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  • Stereotactic Laser Ablation of Cortical Lesions for Refractory Epilepsy in a Pediatric Population

    Final Number:

    Brent R. O'Neill MD; Kristen Park MD; Michael H. Handler MD

    Study Design:

    Subject Category:

    Meeting: Congress of Neurological Surgeons 2014 Annual Meeting

    Introduction: Stereotactic laser ablation (SLA) with real-time MR thermographic monitoring is a new technology that offers minimally invasive ablation of intracranial tissue with the potential for improved precision and control compared to other stereotactic ablation technologies. Few reports address the use of this technique for cortically-based epileptogenic lesions.

    Methods: A single-center retrospective review was conducted of consecutive patients who underwent SLA for treatment of epilepsy caused by cortically-based lesions. All patients underwent the standard thorough epilepsy pre-surgical evaluation at a multi-disciplinary conference.

    Results: Five patients with epilepsy have undergone SLA for cortical lesions, three with glio-neural tumors and 2 with focal cortical dysplasia. Age at treatment ranged from 10 to 14 years. Locations of lesions include basal temporal (2), medial occipital, frontal convexity, and lateral frontal (Broca). Lesion size ranged from 0.25 to 12.4 cm3 (mean 6.0). Three patients had two catheters placed while the remaining had a single catheter. Only two of the lesions were completely ablated as judged by the ablation zone visualized on gadolinium enhanced MRI at the end of the procedure. All patients are seizure free. Follow-up ranges from 1 to 13 months (mean 6.7). No complications occurred. Length of stay was 1 or 2 nights for all patients.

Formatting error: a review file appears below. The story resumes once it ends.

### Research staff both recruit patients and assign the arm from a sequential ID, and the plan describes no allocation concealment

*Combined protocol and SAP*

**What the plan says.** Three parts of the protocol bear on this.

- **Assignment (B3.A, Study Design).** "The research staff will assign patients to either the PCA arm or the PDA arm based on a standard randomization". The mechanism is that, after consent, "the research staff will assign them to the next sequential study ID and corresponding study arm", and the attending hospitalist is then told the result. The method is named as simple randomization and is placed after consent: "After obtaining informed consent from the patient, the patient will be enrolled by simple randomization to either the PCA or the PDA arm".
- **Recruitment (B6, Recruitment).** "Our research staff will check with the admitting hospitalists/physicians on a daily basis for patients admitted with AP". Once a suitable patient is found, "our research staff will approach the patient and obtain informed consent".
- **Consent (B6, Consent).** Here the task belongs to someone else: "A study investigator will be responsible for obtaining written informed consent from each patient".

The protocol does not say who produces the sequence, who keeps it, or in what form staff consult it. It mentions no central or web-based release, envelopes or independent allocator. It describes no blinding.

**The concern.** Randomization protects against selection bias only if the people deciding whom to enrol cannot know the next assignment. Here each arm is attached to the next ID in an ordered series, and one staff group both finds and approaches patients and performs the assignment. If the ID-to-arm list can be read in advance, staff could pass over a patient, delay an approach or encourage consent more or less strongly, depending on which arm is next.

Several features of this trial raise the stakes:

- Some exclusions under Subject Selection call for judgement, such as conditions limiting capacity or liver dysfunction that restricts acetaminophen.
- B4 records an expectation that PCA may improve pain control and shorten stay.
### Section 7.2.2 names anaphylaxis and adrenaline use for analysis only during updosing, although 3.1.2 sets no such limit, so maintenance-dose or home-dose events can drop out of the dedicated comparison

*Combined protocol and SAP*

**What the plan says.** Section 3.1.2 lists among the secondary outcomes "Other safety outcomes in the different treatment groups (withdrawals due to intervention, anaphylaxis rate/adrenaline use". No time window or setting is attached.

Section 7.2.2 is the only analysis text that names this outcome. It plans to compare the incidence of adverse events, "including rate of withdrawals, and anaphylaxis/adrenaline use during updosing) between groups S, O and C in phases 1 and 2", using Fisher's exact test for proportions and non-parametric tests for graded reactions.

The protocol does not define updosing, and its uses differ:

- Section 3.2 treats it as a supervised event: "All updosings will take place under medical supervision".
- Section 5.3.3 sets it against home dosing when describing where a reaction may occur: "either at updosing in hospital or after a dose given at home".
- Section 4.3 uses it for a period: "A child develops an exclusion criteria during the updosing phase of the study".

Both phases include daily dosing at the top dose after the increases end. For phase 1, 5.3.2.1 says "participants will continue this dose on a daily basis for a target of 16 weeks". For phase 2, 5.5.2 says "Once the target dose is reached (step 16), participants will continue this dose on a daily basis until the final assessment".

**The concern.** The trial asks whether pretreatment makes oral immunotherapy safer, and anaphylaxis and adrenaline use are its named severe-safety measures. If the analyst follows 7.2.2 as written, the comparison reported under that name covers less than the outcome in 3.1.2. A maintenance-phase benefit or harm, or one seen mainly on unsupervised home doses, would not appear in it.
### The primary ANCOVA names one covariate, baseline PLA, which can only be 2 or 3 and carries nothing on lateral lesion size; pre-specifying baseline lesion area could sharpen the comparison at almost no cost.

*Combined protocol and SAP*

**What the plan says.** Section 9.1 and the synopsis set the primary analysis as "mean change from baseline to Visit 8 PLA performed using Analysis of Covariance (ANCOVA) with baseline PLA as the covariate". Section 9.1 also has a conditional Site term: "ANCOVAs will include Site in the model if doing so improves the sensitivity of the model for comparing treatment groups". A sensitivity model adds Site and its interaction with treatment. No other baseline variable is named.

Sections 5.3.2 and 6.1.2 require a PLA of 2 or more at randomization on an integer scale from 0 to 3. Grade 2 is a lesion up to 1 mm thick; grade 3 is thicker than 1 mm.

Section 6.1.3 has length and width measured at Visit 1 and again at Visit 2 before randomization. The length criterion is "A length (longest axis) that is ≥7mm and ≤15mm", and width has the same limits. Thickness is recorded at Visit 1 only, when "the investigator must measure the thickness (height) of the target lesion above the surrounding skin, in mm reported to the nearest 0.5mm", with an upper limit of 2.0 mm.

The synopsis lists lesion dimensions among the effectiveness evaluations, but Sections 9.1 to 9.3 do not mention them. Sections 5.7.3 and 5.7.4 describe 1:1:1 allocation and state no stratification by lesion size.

Conclusions: SLA can be effective for the treatment of epilepsy caused by small, well-localized cortical lesions. Longer follow-up is needed to fully assess efficacy.

    Patient Care: This work describes a less invasive, potentially less mobid option for treatment of cortically based seizure foci.

    Learning Objectives: By the conclusion of this session, participants should be able to 1) recognize the difference between stereotactic laser ablation (SLA) and open resection of cortically based lesions, 2) understand the preliminary nature of this work given the short follow-up and small number of patients, 3) appreciate the potential patient benfits from SLA.


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